LONDON, England (CNN) -- Football fans are set to benefit from the recession as clubs slash season ticket prices to keep supporters coming back.
Some Premier League fans will save on season tickets after five clubs cut prices.
Price cuts have been announced at five English Premier League clubs. Manchester City, Sunderland, Everton, Portsmouth and Newcastle United have cut prices, while five further clubs announced price freezes on their season tickets.
Bolton dropped their season ticket prices last season.
Manchester City have taken an average of seven percent off their prices, while at Everton the cheapest adult season ticket will now be £399 ($550). At Sunderland under-16 season passes will be just £1($1.39) per home match for the 19 matches (£19 [$26] total) when purchased with an adult pass.
The move comes amid a slight decline in Premiership football crowds this season. The average attendance at Premier League matches is down about 800 per match compared to the 2007/2008 season -- however, on average the stadiums are still at almost 92 percent capacity.
Outside the United Kingdom, fans also stand to benefit from lower ticket prices.
In the U.S. Major League Soccer side Kansas City Wizards recently announced they would drop ticket prices for the coming season.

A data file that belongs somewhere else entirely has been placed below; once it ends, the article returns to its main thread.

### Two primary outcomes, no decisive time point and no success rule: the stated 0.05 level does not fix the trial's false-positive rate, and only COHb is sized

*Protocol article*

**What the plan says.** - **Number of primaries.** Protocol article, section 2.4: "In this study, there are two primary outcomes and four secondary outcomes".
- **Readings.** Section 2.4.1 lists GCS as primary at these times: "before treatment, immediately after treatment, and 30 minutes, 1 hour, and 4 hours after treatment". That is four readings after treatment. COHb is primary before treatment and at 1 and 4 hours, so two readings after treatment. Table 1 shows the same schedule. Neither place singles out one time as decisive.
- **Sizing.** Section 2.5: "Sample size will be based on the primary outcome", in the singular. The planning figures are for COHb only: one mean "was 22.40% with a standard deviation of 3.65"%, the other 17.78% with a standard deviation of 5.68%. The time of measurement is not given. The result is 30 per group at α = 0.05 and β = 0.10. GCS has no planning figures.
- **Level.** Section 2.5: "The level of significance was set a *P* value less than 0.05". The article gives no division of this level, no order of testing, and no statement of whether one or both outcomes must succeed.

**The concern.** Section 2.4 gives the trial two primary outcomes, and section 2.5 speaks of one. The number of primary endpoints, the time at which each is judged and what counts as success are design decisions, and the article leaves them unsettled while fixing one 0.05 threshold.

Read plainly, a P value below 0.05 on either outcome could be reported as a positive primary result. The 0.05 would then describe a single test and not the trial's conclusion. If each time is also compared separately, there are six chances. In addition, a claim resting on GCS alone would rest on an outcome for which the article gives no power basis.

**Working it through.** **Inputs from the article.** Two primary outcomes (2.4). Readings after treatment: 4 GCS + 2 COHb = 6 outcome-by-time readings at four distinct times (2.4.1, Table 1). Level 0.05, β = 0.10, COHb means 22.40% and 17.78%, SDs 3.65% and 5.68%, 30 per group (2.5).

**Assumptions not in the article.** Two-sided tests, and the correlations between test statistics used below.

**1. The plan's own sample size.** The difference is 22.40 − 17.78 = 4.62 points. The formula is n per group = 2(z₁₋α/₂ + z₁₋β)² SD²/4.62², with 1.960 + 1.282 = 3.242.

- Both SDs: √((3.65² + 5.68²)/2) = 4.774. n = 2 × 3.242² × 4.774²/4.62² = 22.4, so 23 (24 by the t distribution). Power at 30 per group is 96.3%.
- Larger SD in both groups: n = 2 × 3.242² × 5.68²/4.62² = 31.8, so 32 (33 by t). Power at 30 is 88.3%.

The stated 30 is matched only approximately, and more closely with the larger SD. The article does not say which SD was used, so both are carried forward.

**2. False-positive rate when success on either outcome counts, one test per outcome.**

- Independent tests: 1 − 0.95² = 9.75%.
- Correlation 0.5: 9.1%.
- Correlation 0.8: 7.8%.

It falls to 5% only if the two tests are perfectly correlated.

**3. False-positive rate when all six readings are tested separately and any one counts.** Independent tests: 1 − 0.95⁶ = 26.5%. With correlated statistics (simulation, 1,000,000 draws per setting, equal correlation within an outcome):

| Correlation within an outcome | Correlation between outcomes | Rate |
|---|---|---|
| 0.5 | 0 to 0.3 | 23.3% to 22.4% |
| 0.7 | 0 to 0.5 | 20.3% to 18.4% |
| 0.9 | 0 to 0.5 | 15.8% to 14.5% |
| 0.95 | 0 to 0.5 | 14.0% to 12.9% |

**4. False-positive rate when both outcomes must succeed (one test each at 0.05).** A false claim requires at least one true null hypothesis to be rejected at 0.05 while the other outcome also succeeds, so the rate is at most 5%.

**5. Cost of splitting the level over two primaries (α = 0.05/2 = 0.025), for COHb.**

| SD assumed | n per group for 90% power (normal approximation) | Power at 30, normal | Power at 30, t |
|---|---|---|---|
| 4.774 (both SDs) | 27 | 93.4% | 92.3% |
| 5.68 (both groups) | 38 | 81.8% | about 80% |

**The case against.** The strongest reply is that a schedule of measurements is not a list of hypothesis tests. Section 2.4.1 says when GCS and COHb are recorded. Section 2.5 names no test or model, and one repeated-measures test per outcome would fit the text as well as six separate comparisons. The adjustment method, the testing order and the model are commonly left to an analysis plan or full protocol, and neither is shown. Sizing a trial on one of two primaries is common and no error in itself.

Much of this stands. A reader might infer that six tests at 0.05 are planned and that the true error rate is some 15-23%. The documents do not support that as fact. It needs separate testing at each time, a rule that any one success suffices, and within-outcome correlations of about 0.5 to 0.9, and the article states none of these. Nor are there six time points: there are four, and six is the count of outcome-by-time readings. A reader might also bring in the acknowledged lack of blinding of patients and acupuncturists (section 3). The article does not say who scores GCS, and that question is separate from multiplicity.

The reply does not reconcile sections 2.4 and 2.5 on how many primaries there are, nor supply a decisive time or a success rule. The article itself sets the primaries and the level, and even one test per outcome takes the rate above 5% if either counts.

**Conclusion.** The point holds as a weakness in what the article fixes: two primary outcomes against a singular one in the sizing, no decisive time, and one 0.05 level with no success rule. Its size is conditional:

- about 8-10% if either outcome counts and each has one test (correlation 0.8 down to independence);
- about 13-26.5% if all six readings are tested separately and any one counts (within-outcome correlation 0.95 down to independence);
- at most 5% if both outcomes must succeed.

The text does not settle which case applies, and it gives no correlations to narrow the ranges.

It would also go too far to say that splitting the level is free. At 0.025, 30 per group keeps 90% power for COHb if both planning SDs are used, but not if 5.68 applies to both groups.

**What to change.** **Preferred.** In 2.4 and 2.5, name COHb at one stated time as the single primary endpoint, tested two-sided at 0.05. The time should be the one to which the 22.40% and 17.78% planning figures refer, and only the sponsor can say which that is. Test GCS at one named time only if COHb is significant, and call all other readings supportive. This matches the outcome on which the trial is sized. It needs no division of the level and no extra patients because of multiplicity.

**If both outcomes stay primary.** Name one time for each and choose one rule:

Wizards president Robb Heinemann was quoted in the Kansas City Star saying; "We understand these are tough economic times."
Other countries in Europe have maintained lower prices in recent years, with single tickets available for about 10 Euros in club games in Italy and Germany. Tickets in Australia's A-League tended to be cheaper yet, while South America and Africa/Middle East remained the cheapest.
In England's League One and League Two competitions crowds had dropped more significantly.
Dan Johnson of the Premier League told CNN the clubs cutting ticket prices were simply responding to the financial climate.
"Given the economic situation, there will be pressure on fans' ability to spend and the clubs have acted accordingly.
"It's a very real way that they can help at this time," Johnson said.
Johnson said the drop in crowds this season was not significant and may be made up towards the end of the season when attendances are traditionally higher.
Sport business expert Professor Simon Chadwick, founder of the Center for the International Business of Sport (CIBS) at Coventry University, told CNN recessions could have a strong impact on football crowds.
"In previous recessions there is evidence to suggest that as unemployment rises, the attendance at football matches decreases," he said.
However, Chadwick said English football fans shouldn't hope for significant price reductions.
"Some Premier League clubs are running at nearly 100% capacity and there's excess demand ...so in the short-to-medium term they should be able to continue at premium prices," Chadwick said.